Ryobi RJ162V Reciprocating Saw.
I know, recip saws aren't exactly the most accurate things to cut with, but in some circumstances, they are the best tools for the job, like wrecking out an old fence with tons of nails and screws still in it, where you don't want to get after it with a circular saw...
I had just such a need, where I first borrowed a friend's Skil 18V corless, and after 4 rotted 2x4s were cut, the batteries were pretty much on the charger or life support. A corded option was in order, and my priorities were decent enough quality, affordability, good accuracy, decent enough power, and ease of use. A trip to Home Depot got me bringing home a Ryobi RJ162V variable speed corded reciprocating saw. After attempting to use the factory provided blade (puny by just about any standard) I quickly changed in a 9" 6tpi Blue Mol wood blade, and got after the fence panels and old posts. There were a couple of things I noted about the saw that I felt worthy of noting.
#1. The saw worked as well as any cordless I have used as far as time to cut through a particular piece of wood. However, with the 6.5amp motor, it was far less powerful than competnig saws. HOWEVER, those competing saws had a MUCH higher purchase price... Power for what you pay for I guess.
#2. The toolless blade change system worked well, but was hard to operate as you kind of needed to hold the saw between your knees to keep it from twisting, pull the lever with one hand, insert the blade with another. The blade was held solidly in place however, when bound the holder would let go of the blade rather than break the saw internally. Not a bad thing.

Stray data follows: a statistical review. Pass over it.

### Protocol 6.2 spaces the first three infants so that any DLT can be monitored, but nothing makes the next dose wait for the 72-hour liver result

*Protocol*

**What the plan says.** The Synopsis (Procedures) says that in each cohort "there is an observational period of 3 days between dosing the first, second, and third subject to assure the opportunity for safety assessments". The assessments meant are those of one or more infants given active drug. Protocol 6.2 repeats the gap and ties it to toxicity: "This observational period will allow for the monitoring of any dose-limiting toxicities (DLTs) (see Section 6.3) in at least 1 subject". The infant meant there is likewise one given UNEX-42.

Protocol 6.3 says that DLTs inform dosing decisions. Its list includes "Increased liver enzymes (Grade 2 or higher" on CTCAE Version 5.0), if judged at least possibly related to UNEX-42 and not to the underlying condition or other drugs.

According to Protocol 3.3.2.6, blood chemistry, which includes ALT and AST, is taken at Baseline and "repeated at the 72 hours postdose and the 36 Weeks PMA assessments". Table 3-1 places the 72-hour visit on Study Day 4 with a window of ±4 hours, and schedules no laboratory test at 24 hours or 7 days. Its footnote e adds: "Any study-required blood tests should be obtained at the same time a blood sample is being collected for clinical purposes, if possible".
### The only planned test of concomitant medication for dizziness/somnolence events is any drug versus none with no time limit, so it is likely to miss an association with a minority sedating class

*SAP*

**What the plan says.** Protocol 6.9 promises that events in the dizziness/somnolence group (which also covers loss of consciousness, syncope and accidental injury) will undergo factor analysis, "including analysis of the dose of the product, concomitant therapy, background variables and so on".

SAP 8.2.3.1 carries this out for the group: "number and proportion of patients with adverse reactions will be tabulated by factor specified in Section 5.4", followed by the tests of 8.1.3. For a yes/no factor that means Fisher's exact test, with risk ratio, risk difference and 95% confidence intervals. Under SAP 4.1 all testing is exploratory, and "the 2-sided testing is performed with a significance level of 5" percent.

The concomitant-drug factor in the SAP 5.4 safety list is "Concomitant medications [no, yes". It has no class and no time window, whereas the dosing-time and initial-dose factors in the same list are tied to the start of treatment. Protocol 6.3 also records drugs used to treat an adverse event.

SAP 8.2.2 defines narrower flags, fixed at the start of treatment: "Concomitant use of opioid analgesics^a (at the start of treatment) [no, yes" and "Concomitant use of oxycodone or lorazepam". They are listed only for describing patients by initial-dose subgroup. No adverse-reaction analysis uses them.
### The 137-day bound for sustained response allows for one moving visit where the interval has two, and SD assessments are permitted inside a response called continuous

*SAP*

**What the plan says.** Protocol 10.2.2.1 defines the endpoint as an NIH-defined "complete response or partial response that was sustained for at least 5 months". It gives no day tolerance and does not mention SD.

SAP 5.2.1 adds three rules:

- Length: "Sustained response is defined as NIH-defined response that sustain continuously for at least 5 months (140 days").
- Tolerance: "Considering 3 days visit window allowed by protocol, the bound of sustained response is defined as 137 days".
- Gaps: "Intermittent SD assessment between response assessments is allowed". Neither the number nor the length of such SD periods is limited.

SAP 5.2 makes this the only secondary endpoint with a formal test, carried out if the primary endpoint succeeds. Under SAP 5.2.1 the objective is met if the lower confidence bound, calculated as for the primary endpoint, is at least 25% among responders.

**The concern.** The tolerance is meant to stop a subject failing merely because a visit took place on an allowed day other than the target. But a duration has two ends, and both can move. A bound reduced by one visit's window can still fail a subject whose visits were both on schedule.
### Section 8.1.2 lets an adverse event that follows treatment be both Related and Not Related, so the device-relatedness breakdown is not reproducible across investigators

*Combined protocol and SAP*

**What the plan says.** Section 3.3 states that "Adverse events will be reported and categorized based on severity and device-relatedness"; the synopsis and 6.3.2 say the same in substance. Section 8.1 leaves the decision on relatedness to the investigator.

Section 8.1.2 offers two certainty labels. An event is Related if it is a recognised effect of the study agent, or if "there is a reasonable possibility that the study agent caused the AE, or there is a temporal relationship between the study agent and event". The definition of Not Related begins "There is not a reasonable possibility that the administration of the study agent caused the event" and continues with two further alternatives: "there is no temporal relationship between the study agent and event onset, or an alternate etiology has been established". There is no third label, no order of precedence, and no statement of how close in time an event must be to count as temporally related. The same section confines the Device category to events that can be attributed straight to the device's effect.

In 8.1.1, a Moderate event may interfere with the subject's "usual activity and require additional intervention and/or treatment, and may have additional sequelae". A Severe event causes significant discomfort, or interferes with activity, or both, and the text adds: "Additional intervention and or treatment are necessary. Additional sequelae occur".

#3. The saw ran through about 4 hours of relatively merciless usage with only minor motor heating, and that quickly cooled down once the saw was given a 5 minute rest as I loaded material up to carry out to the curb for pickup.
#4. The 1-3/16" stroke is substantially longer than other saws in this price class, so even with the lower amperage motor, it made fast work of the lumber thrown at it.
After having used this saw, aand seeing the performance of a friends B&D Firestorm 8.5amp model. The extra 2 amps of power does not seem to make any real difference through soft wood, PVC pipe, or standing, live Oak limbs. The advantage IMHO only slightly goes to the Ryobi for the included case.
Overall it is a decent enough little saw, that won't break my heart, or budget, if I drop a 4x4 post on it in a demolition project. It does ad admirable job, cuts as straight of a line as should be expected from a reciprocating saw, puts on with hard use, and is easy to operate. The blade change issue seems to be similar on competing saws, so I can't ding Ryobi for being as lousy as the other guys in that area...